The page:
3. In case No. 898 in respondent court, the matter in controversy is not the whole of the property described in the second amended complaint. The action is not a suit to quiet title. The only "matters in controversy" are: (1) Plaintiff's alleged right to have said fractional portion of the property adjudged to be held in trust for him by Mary E. Golden, to have the property sold and out of the proceeds to receive his proportionate share; and (2) his alleged right to recover the amount of the Murrish assigned claim, $250. These are the matters really, directly, and immediately in dispute between plaintiff on the one hand and the other parties on the other. If plaintiff should recover everything he asks, the value of his recovery would be about $818, which is also the most that the other parties could directly lose.

No case has been cited, nor have we been able to find any, where the facts were substantially the same as in the instant case. The question is not free from doubt, and there are cases tending to support petitioners' view that the value of all the property described in the second amended complaint, alleged to be worth more than $5,000, is the value of the matter in controversy. But the weight of authority and, in our opinion, the soundest reasoning, support the conclusion we have arrived at, that in said action No. 898, in respondent court, the value of the matter in controversy does not exceed $3,000.

4. In Hughes Federal Practice, vol. 4, sec. 2286, the author says: "The right of removal, being in derogation of state sovereignty, the act granting it ought not to be enlarged beyond what is definite and free from ambiguity. And a statute which ousts a court of general jurisdiction given by law, which jurisdiction it is proceeding to exercise, should be strictly construed. The federal courts, therefore, almost uniformly have denied removal in doubtful cases."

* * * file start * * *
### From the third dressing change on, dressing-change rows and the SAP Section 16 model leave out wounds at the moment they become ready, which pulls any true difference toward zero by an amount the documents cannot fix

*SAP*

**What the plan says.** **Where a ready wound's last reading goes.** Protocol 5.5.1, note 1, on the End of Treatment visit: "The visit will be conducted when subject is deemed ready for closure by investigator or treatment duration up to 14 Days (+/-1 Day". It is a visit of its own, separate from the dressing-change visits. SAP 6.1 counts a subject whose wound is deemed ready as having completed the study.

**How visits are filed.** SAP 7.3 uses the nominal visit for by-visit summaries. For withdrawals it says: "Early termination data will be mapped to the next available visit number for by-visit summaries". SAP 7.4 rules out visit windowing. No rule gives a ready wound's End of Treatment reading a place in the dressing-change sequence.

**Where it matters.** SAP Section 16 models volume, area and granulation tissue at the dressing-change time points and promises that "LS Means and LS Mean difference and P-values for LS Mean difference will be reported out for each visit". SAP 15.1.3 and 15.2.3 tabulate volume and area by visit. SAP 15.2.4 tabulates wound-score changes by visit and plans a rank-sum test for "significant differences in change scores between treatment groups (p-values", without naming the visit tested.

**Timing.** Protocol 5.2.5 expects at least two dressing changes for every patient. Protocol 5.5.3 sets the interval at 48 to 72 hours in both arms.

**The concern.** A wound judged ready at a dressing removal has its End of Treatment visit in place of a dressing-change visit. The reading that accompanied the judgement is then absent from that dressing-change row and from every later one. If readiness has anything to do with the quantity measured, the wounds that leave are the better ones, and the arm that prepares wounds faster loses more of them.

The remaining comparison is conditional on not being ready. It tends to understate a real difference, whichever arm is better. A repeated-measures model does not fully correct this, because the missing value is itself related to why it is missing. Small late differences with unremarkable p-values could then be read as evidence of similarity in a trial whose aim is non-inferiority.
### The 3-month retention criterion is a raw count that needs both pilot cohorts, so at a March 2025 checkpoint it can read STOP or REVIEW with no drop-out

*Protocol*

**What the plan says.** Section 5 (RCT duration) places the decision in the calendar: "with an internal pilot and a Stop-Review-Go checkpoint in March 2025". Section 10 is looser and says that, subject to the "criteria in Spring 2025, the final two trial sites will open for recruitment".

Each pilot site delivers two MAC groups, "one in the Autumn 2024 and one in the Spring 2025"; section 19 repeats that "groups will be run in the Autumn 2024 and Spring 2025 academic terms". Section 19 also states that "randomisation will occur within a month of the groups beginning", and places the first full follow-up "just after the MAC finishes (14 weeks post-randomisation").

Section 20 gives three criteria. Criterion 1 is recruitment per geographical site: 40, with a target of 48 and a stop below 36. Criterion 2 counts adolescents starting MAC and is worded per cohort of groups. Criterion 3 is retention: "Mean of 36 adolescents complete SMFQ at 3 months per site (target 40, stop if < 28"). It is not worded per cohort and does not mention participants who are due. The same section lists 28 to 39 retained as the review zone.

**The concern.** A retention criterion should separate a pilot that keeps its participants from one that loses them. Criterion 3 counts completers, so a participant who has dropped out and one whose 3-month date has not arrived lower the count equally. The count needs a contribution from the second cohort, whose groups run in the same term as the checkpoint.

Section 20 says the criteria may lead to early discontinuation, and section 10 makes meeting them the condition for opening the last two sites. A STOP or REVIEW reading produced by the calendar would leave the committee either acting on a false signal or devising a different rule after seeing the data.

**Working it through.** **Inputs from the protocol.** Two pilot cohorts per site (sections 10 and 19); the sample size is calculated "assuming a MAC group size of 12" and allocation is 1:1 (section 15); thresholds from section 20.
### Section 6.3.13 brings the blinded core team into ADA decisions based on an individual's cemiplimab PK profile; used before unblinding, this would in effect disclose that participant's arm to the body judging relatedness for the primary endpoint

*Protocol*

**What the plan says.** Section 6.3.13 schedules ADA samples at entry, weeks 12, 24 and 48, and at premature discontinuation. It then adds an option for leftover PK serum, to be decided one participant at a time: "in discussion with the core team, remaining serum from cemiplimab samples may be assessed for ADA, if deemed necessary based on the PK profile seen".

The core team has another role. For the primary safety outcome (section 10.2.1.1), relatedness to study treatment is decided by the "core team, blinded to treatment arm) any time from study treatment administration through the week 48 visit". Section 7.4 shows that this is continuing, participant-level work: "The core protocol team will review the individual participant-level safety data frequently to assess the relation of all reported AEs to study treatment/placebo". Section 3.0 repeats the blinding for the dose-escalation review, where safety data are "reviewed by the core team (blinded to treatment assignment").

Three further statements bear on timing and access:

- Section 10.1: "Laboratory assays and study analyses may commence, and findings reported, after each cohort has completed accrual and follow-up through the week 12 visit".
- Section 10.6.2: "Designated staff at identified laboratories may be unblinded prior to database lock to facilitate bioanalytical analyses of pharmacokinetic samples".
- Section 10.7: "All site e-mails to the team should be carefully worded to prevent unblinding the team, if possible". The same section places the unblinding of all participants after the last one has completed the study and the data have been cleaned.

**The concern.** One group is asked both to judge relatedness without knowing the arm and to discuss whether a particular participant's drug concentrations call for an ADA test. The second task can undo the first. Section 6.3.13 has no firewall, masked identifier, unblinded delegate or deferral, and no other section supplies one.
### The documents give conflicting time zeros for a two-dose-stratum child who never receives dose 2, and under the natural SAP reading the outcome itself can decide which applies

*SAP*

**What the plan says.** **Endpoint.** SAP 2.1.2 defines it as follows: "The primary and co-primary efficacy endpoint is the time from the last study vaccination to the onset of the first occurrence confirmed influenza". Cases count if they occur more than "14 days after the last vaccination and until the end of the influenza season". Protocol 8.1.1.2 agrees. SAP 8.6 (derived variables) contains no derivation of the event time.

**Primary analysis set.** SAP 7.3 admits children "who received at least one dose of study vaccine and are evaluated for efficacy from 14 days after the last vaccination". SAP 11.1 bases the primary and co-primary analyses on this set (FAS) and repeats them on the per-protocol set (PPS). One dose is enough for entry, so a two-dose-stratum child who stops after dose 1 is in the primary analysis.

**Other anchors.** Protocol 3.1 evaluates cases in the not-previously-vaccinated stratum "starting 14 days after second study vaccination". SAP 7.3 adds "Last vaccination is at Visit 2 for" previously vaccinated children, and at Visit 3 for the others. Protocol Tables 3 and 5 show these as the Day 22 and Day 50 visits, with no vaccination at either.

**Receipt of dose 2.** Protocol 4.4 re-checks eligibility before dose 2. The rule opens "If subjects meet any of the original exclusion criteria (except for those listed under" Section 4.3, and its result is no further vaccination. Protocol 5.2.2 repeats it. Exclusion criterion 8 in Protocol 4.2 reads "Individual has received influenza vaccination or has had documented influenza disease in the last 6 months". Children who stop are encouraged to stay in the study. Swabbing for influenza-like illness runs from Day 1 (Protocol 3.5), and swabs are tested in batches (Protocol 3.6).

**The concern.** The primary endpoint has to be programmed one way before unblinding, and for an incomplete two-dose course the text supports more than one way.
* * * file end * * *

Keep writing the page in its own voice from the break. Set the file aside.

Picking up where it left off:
The United States supreme court, in Healy v. Ratta, 292 U.S. 263, 54 S.Ct. 700, 703, 78 L.Ed. 1248, says: "The policy of the statute calls for its strict construction. The power reserved to the states, under the Constitution, * * * to provide for the determination of controversies in their courts, may be restricted only by the action of Congress in conformity to the judiciary sections of the Constitution. * * * See Kline v. Burke Construction Co., 260 U.S. 226, 233, 234, 43 S.Ct. 79, 67 L.Ed. 226, 231, 232, 24 A.L.R. 1077. Due regard for the rightful independence of state governments, which should actuate federal courts, requires that they scrupulously confine their own jurisdiction to the precise limits which the statute has defined. See Matthews v. Rodgers, supra, at page 525 of 284 U.S. [521], 52 S.Ct. 217, 76 L.Ed. 447; compare Town of Elgin v. Marshall, 106 U.S. 578, 1 S.Ct. 484, 27 L.Ed. 249."

It is ordered that the alternative writ heretofore issued be dismissed, and the petition for a final writ of prohibition denied.

Summaries of

Golden v. District Court

Supreme Court of Nevada
Jul 3, 1936
58 P.2d 1042 (Nev. 1936)
Case details for

Golden v. District Court

Case Details


Court:Supreme Court of Nevada

Date published: Jul 3, 1936


58 P.2d 1042 (Nev. 1936)
58 P.2d 1042